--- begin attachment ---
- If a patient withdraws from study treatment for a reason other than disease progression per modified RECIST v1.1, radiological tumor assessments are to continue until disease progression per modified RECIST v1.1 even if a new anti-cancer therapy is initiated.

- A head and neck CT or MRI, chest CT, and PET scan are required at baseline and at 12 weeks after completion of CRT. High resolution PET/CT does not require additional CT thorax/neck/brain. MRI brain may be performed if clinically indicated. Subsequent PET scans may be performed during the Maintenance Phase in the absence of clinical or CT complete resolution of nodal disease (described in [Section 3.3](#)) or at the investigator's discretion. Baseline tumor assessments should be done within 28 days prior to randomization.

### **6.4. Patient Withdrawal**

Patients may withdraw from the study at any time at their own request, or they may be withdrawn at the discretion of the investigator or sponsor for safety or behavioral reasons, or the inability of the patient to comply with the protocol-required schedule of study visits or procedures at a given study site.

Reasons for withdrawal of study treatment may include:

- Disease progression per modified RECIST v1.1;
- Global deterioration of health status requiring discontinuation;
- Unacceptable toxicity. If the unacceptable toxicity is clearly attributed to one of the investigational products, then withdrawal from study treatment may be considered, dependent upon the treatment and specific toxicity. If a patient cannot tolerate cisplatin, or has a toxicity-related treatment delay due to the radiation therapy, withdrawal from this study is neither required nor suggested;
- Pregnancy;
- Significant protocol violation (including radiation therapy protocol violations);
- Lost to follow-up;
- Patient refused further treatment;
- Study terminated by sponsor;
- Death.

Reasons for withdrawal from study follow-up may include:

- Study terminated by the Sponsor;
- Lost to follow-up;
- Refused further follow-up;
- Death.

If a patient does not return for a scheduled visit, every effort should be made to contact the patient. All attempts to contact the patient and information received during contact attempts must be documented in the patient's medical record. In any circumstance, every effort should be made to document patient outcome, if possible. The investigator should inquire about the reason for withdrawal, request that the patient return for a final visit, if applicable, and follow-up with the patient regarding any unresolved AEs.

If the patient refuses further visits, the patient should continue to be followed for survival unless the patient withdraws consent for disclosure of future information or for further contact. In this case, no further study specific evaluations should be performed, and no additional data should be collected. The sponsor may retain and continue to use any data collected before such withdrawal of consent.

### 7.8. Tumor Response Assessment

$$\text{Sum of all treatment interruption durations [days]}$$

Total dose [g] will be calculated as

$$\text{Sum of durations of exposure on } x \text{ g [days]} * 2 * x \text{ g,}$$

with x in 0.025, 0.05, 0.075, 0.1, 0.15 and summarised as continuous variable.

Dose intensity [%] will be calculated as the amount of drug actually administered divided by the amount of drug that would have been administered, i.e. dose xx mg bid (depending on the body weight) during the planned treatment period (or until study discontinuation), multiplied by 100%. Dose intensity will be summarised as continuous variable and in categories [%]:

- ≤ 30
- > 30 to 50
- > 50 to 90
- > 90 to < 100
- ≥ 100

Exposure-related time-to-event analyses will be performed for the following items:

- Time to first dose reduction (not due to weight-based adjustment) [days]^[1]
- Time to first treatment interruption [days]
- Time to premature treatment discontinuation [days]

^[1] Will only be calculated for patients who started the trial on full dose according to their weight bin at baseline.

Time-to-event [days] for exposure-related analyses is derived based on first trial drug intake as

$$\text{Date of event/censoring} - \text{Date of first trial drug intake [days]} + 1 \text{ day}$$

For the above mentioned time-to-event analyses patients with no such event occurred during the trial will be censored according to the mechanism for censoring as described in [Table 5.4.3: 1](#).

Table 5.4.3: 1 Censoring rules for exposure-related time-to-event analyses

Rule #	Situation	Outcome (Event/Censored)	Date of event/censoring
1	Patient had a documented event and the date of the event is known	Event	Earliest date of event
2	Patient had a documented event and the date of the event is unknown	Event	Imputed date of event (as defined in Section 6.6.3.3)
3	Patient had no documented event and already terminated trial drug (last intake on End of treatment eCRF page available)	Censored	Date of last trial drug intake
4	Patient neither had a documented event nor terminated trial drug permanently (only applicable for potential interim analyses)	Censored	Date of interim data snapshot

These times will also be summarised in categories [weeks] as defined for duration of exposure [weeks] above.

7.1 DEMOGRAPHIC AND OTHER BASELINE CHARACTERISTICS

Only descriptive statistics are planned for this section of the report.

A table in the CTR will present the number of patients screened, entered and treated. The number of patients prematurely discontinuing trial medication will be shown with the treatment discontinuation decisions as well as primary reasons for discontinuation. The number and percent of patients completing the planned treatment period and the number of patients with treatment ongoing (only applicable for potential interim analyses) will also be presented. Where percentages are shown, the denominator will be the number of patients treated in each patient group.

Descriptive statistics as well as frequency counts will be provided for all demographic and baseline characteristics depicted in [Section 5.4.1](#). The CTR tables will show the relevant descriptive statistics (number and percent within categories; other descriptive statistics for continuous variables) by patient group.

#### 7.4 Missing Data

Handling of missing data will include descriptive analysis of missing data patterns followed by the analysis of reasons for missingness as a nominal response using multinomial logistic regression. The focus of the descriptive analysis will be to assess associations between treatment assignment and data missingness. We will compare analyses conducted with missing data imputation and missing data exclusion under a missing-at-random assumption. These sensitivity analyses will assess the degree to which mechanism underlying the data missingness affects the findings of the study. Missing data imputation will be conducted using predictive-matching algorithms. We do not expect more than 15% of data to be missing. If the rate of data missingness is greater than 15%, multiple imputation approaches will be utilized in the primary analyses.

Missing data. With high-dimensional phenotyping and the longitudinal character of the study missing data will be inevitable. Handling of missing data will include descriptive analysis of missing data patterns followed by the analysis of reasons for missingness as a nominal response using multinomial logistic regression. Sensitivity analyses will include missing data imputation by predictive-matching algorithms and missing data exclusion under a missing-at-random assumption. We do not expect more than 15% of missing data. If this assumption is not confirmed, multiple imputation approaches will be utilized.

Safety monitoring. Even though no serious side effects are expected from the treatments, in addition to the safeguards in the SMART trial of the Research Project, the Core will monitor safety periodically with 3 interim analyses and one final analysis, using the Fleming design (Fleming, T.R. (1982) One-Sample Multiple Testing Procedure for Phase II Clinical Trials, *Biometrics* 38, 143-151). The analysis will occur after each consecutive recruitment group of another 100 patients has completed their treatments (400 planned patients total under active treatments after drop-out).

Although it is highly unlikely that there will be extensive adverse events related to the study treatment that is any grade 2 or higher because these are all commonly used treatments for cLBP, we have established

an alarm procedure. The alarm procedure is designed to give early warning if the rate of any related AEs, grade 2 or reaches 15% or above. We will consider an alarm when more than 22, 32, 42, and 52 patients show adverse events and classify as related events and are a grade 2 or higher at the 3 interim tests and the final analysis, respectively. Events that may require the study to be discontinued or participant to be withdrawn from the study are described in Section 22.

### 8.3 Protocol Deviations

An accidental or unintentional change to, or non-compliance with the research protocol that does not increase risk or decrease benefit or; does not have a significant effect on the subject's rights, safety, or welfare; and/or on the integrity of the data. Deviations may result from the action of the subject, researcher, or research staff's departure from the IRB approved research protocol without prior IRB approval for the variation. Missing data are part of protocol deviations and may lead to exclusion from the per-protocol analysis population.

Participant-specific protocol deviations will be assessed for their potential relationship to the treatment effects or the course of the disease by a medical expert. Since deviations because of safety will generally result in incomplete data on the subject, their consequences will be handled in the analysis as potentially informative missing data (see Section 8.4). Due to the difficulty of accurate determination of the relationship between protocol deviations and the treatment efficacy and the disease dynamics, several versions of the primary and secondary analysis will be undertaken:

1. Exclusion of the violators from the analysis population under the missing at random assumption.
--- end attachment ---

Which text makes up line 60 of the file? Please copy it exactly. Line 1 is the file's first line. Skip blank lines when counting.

Participant-specific protocol deviations will be assessed for their potential relationship to the treatment effects or the course of the disease by a medical expert. Since deviations because of safety will generally result in incomplete data on the subject, their consequences will be handled in the analysis as potentially informative missing data (see Section 8.4). Due to the difficulty of accurate determination of the relationship between protocol deviations and the treatment efficacy and the disease dynamics, several versions of the primary and secondary analysis will be undertaken: